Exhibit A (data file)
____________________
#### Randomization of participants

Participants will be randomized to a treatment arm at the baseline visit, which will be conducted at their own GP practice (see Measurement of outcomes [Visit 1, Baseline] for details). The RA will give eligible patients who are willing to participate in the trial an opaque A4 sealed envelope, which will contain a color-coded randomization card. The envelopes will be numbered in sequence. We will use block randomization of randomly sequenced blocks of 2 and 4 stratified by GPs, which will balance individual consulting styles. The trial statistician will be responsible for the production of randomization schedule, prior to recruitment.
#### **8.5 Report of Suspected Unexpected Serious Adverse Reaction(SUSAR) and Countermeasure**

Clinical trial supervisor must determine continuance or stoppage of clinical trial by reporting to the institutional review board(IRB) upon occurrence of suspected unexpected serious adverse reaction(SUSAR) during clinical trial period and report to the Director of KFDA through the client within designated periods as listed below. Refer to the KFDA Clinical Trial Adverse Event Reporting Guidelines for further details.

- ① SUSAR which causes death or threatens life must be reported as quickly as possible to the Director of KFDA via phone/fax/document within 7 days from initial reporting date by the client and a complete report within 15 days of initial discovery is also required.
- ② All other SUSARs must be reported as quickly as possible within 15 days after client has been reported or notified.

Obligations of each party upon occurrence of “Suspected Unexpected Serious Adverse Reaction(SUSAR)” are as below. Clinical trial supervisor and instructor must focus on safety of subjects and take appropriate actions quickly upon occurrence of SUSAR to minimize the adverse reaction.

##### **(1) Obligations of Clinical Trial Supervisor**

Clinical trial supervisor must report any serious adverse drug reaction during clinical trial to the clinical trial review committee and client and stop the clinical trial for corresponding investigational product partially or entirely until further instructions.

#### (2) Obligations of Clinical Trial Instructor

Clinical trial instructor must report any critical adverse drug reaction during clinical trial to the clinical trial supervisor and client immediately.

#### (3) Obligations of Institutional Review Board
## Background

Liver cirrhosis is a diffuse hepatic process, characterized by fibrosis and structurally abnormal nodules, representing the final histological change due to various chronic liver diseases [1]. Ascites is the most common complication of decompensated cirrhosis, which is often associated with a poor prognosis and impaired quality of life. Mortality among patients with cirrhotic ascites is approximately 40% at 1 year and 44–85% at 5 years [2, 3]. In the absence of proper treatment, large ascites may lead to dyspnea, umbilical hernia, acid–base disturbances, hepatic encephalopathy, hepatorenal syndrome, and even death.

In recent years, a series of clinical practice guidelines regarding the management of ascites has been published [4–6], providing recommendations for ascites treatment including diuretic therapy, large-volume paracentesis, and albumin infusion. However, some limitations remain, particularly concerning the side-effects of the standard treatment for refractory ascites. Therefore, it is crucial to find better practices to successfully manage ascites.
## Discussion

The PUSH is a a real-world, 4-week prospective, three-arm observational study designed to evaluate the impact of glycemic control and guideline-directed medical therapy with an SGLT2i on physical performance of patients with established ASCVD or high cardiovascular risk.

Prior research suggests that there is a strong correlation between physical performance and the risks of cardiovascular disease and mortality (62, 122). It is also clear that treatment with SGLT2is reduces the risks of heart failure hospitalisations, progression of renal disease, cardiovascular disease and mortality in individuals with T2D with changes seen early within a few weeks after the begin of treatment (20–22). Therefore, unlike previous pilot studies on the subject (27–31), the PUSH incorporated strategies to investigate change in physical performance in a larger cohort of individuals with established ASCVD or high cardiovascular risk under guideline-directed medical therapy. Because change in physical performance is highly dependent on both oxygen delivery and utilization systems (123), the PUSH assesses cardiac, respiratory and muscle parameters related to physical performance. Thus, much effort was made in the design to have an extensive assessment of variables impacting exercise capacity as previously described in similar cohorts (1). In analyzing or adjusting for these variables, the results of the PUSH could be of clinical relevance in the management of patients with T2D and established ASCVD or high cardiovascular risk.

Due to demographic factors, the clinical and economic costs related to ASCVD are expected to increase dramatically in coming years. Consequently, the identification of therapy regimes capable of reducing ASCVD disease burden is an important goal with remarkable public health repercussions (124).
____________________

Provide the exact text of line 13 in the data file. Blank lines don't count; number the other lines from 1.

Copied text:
## Background